He also demanded that “quality has to reign in the banking system facing the population,” undoubtedly forgetting the clearly-visible lines at some banks to carry out currency exchange operations or the terrible functioning of ATMs, which forces customers to travel miles to find one. He only briefly referred at the end of his speech to what “recently happen in London as an issue that must be treated and reflected on with a self-critical attitude.” We’re dying to hear more.
The management report of the BCC in 2022, presented by its president (who was not in office during that year), said that in a hostile and complex scenario, the national banking and financial system “maintained the vitality of essential services, actively participating in the Economic and Social Strategy, with a group of actions to design and implement mechanisms to advance the recovery of the economy.” We would have to know what those actions are, because the economy, far from improving, has gotten worse.
And he added in this regard that “the indications related to government measures adopted to increase food production, agricultural development banking, the direct marketing of productive forms and the development of investments were complied with.” It’s no use obeying the government if the same problems continue. The central banks are not here to devote themselves to this kind of thing.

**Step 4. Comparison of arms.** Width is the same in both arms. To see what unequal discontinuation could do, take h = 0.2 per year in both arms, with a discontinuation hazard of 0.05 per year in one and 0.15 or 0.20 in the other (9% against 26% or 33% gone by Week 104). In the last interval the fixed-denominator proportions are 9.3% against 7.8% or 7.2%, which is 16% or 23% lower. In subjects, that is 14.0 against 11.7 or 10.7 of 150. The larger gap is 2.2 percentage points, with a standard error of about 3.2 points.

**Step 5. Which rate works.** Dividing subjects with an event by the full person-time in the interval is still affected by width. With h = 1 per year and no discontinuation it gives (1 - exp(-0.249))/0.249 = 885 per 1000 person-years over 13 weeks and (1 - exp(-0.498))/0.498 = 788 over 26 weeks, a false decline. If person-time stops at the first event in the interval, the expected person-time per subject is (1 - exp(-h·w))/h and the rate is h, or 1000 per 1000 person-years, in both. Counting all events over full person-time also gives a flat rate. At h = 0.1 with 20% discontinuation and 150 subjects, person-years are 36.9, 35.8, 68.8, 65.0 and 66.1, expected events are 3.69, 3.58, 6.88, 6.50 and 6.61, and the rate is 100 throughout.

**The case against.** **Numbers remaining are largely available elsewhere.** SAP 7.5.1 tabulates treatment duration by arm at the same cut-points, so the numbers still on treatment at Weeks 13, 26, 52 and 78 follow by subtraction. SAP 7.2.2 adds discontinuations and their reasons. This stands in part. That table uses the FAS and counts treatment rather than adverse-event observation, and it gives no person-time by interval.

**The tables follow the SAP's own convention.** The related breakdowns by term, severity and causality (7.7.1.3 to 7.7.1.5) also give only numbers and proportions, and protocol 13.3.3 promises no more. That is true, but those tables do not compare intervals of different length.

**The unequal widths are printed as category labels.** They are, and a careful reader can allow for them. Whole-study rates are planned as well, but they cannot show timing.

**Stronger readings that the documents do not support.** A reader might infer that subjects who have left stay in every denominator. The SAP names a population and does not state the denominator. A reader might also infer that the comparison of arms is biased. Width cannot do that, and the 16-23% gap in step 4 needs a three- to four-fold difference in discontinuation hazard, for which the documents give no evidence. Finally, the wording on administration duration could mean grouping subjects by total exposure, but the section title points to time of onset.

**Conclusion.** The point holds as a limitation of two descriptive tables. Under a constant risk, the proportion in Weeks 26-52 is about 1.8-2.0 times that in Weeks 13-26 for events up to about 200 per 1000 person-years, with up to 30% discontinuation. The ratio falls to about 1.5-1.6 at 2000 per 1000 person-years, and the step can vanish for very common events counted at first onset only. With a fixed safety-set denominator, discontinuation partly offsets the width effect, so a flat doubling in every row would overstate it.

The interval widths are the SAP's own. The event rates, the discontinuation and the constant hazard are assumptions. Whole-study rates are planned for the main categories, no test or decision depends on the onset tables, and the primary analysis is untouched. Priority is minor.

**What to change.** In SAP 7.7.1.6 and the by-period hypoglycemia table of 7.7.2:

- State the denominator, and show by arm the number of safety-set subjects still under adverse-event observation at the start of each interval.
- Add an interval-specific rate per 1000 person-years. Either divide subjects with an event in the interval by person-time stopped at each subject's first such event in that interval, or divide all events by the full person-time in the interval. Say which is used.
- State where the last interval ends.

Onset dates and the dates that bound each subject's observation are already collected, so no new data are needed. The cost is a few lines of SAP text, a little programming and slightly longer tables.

He recognized that the quality of the service provided by the BCC does not yet show the results that society requires, and from here we wonder to which sector of society the BCC directs its services. He also pointed out that the main problems were identified as “the increase in the number of operations that do not correspond to the technological infrastructure and the current labor force; customer dissatisfaction due to delays in services; non-conformity with banking procedures that do not conform to current requirements; inadequate treatment; uncovered demand for cash in Cuban pesos and foreign currency; and inefficiency.” So it’s more of the same as always, and with all that, they want Cubans to put their money in the banks. Good luck.
The president of the BCC also referred to the implementation, as of August 4, 2022, of the mechanism of access to foreign exchange for the population, associated with the development of the foreign exchange market, a measure that he described as “a challenge for the system from the operational point of view and for the very distortions that its implementation has presented.” He must know what he is talking about; he comes from the CADECAS, the state currency exchanges.